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The sad plight of multiple sclerosis research (low on fact, high on fiction): critical data to support it being a neurocristopathy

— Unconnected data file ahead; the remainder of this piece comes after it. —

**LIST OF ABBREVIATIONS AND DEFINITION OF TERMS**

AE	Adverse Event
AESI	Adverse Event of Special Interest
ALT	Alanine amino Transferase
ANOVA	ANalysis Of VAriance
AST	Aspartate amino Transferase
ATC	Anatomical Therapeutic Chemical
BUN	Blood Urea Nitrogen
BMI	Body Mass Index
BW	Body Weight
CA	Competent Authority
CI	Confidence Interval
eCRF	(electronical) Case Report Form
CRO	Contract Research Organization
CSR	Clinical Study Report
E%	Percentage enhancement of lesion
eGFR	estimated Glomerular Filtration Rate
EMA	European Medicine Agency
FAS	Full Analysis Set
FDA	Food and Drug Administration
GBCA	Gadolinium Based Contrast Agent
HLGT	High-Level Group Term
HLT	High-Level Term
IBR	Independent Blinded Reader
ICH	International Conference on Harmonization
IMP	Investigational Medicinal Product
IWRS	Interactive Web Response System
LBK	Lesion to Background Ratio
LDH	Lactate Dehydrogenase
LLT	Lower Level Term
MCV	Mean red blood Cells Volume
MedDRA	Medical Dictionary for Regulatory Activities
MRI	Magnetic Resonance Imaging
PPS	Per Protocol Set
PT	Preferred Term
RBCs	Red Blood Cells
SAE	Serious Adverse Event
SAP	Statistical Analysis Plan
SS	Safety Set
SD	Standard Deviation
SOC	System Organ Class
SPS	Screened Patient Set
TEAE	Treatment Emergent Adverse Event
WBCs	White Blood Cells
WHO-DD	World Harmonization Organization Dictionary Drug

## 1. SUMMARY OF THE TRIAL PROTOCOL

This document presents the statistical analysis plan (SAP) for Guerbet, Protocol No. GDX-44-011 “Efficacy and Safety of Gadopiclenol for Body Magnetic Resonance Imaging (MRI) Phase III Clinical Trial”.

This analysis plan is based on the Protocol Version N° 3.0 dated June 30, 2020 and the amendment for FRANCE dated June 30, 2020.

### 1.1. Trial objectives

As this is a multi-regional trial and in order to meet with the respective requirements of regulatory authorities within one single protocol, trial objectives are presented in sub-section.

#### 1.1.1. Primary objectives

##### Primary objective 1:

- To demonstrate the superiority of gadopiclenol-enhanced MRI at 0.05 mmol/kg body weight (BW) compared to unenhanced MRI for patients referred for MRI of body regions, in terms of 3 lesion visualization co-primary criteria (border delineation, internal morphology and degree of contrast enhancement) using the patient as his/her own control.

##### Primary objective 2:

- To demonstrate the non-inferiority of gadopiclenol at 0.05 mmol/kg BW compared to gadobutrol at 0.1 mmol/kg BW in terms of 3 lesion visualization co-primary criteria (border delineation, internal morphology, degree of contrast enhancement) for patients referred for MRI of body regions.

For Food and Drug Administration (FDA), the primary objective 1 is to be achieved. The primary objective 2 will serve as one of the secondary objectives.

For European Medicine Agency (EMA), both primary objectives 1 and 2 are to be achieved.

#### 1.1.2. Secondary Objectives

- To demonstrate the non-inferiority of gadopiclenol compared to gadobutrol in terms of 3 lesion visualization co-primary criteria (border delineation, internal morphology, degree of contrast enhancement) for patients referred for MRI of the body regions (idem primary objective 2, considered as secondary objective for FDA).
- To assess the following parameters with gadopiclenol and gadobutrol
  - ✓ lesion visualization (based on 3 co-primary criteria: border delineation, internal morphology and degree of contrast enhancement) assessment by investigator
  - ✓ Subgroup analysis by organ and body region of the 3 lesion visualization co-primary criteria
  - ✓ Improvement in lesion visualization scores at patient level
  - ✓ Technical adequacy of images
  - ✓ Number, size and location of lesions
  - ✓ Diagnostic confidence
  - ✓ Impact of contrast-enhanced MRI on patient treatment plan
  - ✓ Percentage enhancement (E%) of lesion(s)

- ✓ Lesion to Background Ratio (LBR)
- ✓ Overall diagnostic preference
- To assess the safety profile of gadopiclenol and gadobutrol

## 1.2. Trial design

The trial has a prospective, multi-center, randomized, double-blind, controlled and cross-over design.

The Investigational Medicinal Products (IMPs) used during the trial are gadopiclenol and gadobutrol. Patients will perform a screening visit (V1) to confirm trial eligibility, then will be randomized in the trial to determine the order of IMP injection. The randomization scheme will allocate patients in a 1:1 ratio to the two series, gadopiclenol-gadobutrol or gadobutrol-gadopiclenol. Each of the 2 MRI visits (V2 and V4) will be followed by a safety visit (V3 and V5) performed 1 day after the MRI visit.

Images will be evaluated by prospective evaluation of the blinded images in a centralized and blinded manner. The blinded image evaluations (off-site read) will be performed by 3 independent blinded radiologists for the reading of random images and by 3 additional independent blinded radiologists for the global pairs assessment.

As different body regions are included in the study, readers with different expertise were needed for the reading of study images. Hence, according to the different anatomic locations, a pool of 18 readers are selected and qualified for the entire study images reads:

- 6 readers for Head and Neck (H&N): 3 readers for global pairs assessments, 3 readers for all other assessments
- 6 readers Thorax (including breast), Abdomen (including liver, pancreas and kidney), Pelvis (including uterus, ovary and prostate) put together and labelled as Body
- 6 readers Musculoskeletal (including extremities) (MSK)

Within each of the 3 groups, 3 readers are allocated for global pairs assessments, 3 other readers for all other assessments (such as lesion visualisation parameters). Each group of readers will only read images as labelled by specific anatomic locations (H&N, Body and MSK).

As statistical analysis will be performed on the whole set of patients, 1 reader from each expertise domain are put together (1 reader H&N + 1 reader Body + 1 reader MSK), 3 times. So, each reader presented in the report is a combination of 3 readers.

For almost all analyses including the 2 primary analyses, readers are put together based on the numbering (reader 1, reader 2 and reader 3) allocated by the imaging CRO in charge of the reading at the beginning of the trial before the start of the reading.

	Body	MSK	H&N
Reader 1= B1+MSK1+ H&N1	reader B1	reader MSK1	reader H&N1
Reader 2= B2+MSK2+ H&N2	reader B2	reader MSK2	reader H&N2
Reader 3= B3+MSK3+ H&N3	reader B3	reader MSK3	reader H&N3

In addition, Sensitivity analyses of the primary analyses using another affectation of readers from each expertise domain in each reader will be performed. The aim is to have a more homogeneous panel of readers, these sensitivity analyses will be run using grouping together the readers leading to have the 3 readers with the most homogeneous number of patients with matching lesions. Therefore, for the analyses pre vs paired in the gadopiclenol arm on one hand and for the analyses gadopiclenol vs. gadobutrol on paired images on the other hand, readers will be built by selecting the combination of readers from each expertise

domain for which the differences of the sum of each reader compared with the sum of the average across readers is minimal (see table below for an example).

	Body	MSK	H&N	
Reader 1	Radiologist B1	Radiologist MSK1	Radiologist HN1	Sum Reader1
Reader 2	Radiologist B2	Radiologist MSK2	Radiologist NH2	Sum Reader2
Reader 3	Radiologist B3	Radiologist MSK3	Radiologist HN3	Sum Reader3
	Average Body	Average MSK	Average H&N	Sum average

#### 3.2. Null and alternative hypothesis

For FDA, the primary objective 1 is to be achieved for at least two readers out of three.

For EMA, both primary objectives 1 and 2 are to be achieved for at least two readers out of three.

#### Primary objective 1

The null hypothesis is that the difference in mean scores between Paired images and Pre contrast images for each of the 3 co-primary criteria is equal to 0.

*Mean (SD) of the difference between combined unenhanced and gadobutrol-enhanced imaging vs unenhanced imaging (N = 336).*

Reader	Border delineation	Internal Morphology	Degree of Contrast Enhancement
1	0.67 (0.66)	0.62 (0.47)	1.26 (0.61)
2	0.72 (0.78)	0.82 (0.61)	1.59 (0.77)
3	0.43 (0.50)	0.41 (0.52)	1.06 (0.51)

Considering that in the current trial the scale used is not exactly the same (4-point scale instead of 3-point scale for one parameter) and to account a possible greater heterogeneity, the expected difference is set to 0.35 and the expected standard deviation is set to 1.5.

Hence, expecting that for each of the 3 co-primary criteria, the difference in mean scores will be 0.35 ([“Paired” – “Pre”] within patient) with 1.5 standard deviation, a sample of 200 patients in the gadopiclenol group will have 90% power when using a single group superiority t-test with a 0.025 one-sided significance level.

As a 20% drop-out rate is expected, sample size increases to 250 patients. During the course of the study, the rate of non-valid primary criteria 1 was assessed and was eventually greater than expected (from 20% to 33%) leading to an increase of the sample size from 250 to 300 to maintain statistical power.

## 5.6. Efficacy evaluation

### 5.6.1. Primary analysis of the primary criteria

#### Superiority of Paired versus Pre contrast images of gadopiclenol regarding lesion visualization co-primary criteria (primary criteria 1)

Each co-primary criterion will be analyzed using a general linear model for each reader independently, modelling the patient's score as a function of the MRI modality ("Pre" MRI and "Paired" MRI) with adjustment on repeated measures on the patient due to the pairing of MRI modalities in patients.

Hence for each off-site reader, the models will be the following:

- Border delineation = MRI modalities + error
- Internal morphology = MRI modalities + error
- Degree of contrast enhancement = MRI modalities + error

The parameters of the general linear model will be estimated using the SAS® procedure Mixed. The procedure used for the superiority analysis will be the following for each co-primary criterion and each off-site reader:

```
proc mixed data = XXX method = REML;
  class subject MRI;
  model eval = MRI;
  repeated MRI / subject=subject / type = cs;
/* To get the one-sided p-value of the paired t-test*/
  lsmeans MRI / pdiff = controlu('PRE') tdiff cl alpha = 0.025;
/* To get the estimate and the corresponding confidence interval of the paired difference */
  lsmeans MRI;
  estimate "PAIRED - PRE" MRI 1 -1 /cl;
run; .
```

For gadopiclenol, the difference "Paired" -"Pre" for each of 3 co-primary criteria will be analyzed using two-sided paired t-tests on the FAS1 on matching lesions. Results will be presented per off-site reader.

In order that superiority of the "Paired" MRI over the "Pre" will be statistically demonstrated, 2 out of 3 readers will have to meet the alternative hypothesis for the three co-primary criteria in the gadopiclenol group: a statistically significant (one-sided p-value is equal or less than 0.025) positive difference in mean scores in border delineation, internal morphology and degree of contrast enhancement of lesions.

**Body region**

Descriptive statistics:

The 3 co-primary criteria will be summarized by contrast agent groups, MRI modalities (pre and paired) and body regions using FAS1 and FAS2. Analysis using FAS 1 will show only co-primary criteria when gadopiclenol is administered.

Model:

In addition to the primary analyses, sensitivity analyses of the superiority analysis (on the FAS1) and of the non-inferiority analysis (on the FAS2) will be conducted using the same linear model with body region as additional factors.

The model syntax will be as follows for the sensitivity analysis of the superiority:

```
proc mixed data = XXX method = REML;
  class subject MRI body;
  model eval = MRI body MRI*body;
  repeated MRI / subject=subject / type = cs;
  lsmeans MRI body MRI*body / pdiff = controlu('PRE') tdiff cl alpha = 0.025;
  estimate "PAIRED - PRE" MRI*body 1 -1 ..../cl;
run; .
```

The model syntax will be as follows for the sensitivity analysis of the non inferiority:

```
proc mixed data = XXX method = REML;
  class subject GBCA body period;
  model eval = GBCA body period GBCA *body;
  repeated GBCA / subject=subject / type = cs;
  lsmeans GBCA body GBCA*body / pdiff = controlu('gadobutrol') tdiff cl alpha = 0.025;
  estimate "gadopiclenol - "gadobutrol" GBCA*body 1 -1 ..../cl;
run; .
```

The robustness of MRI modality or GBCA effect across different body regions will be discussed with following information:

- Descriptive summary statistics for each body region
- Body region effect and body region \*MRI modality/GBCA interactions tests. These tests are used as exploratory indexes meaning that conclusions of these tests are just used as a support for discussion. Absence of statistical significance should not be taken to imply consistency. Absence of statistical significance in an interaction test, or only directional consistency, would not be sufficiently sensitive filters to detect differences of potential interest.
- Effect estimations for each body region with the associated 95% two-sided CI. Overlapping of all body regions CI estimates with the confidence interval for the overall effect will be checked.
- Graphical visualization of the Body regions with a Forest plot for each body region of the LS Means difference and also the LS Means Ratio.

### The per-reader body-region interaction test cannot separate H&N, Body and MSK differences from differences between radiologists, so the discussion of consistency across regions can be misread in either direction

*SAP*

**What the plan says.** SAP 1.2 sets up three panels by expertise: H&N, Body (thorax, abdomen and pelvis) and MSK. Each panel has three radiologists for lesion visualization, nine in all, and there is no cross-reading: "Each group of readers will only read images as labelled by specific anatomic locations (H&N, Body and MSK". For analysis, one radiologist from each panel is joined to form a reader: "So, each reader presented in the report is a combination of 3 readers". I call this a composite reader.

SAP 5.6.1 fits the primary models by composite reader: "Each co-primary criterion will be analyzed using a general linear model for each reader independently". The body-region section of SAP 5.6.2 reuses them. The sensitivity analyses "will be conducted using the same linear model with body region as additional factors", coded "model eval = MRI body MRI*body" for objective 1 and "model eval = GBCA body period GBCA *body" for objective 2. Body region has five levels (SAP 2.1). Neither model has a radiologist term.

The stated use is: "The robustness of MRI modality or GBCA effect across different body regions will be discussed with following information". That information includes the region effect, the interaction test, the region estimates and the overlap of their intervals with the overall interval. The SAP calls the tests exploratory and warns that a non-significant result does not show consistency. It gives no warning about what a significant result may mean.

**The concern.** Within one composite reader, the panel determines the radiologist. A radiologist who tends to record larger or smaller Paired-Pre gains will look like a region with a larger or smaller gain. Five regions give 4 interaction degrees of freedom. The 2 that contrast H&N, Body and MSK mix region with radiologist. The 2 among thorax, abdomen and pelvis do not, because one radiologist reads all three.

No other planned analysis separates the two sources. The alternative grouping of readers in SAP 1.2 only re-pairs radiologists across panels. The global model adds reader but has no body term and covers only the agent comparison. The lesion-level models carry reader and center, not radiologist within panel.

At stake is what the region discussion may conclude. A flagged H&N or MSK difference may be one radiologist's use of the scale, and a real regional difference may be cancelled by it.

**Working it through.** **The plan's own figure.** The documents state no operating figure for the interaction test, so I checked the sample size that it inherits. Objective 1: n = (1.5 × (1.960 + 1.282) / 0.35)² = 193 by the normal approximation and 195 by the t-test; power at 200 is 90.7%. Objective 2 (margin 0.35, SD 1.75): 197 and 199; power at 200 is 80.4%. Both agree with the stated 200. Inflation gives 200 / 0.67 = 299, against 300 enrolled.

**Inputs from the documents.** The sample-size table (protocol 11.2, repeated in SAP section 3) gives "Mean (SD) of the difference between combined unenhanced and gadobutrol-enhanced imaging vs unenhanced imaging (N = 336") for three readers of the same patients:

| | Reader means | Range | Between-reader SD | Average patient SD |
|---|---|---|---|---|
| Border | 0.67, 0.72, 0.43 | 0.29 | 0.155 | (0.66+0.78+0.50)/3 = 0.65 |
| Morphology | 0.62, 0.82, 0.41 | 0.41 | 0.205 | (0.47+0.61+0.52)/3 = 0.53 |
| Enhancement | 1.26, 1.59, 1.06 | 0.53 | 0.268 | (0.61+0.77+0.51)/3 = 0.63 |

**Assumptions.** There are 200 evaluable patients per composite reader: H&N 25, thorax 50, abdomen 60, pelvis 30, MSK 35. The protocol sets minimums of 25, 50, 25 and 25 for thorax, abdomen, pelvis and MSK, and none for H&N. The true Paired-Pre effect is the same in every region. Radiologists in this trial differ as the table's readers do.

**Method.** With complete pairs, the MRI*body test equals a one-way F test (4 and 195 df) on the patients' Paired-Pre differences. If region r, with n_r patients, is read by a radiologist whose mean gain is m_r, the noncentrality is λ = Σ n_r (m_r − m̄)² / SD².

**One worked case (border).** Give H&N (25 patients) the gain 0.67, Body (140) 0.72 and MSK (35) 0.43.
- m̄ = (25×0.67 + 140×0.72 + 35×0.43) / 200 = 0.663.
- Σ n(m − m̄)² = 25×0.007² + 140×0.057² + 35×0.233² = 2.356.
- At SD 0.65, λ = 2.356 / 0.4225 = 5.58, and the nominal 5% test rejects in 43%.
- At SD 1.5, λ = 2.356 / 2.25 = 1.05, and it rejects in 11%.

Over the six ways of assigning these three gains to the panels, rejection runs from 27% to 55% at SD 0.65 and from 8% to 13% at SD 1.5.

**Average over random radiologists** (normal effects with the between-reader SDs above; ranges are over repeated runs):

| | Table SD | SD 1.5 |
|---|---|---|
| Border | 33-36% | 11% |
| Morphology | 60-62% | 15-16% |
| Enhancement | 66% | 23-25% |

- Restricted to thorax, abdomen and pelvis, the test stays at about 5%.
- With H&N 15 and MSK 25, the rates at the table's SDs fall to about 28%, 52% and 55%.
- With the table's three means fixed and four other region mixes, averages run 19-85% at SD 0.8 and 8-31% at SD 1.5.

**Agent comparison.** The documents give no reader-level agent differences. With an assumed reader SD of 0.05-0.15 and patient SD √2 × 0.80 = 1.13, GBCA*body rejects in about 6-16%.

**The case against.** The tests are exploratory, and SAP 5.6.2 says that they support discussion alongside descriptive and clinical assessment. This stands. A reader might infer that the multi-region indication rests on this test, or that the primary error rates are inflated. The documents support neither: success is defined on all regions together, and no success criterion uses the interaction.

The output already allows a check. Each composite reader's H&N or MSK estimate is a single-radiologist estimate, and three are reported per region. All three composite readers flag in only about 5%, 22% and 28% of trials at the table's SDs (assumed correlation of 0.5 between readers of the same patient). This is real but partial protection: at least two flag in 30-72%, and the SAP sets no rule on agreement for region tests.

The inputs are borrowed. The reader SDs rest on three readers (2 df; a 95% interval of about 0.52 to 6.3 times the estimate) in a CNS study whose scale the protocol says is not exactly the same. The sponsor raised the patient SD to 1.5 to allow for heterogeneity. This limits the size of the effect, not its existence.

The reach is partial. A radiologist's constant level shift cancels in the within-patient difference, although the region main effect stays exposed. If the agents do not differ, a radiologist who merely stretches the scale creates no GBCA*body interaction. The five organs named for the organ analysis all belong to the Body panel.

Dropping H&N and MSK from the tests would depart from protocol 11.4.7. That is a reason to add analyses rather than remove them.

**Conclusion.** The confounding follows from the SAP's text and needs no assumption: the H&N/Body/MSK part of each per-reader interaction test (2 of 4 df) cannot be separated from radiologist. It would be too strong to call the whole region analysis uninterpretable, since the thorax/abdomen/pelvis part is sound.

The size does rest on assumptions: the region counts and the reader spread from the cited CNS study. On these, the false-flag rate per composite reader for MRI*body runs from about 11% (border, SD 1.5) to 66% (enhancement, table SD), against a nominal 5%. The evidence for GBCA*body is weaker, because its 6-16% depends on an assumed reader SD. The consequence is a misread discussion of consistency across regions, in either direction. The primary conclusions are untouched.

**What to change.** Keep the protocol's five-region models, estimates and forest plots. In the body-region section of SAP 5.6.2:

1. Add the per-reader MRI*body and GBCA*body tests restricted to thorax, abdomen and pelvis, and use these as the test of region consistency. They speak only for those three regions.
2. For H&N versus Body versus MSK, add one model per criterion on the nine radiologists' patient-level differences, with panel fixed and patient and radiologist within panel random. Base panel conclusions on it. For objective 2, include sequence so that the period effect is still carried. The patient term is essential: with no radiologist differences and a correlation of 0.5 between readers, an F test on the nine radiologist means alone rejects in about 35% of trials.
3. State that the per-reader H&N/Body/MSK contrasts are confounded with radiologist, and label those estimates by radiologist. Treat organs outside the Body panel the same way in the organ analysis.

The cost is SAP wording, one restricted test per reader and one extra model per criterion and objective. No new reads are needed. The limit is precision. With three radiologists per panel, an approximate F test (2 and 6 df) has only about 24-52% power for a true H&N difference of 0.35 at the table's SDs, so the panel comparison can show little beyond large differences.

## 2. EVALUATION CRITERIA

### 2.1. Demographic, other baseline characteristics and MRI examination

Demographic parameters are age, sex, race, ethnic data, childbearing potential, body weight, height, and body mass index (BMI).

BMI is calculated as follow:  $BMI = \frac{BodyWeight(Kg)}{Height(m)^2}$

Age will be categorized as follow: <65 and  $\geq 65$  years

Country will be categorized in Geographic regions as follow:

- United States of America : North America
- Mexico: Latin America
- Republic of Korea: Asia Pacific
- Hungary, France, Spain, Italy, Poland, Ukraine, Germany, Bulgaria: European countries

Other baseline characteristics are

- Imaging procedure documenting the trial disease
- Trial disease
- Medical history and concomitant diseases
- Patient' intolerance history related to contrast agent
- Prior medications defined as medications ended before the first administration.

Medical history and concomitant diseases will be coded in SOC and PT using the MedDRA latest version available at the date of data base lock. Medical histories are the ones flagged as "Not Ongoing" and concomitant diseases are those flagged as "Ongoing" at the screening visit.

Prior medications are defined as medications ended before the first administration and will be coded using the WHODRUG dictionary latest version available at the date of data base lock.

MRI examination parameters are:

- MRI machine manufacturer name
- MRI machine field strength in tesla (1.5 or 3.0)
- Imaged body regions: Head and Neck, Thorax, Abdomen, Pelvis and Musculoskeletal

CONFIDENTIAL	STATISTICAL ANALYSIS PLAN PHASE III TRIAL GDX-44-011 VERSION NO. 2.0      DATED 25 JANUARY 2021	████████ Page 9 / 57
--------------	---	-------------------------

The sad plight of multiple sclerosis research (low on fact, high on fiction): critical data to support it being a neurocristopathy The literature for evidence of autoimmunity in multiple sclerosis (MS) is analysed critically. In contrast to the accepted theory, the human counterpart of the animal model experimental autoimmune demyelinating disease, experimental allergic encephalomyelitis (EAE), is not MS but a different demyelinating disorder, i.e. acute disseminated encephalomyelitis and acute haemorrhagic leucoencephalitis. Extrapolation of EAE research to MS has been guided largely by faith and a blind acceptance rather than sound, scientific rationale. No specific or sensitive immunological test exists that is diagnostic of MS despite the extensive application of modern technology. Immunosuppression has failed to have any consistent effect on prognosis or disease progression. The available data on MS immunotherapy are conflicting, at times contradictory and are based on findings in animals with EAE. They show predominantly a 30% effect in relapsing/remitting MS which suggests powerful placebo effect. Critical analysis of the epidemiological data shows no association with any specific autoimmune diseases, but does suggest that geographic factors and age at development posit an early onset possibly dependent on environmental influences. Certain neurological diseases are, however, found in association with MS, namely hypertrophic peripheral neuropathy, neurofibromatosis-1, cerebral glioma, glioblastoma multiforme and certain familial forms of narcolepsy. These share a common genetic influence possibly from genes on chromosome 17 affecting cell proliferation. A significant number of these disorders are of neural crest origin, the classical example being abnormalities of the Schwann cell. These and other data allow us to propose that MS is a developmental neural crest disorder, i.e. a cristopathy, implicating glial cell dysfunction with diffuse blood–brain barrier breakdown. The data on transcription factor SOX10 mutations in animals may explain these bizarre clinical associations with MS and the phenotypic variability of such alterations (Cossais et al. 2010 ). Research directed to the area of neural crest associations is likely to be rewarding. http://www.deepdyve.com/assets/images/DeepDyve-Logo-lg.png Inflammopharmacology Springer Journals

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